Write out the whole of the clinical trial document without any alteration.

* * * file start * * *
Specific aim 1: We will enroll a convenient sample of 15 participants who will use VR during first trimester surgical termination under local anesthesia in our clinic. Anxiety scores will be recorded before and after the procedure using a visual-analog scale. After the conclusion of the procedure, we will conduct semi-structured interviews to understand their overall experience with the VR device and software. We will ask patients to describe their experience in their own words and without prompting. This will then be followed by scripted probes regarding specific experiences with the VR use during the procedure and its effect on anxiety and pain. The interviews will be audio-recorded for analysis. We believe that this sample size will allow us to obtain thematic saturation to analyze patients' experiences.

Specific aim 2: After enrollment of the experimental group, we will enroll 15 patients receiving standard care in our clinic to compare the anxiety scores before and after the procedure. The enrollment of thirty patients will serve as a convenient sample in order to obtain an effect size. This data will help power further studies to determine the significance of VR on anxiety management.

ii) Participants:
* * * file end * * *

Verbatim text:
Specific aim 1: We will enroll a convenient sample of 15 participants who will use VR during first trimester surgical termination under local anesthesia in our clinic. Anxiety scores will be recorded before and after the procedure using a visual-analog scale. After the conclusion of the procedure, we will conduct semi-structured interviews to understand their overall experience with the VR device and software. We will ask patients to describe their experience in their own words and without prompting. This will then be followed by scripted probes regarding specific experiences with the VR use during the procedure and its effect on anxiety and pain. The interviews will be audio-recorded for analysis. We believe that this sample size will allow us to obtain thematic saturation to analyze patients' experiences.

Specific aim 2: After enrollment of the experimental group, we will enroll 15 patients receiving standard care in our clinic to compare the anxiety scores before and after the procedure. The enrollment of thirty patients will serve as a convenient sample in order to obtain an effect size. This data will help power further studies to determine the significance of VR on anxiety management.

ii) Participants: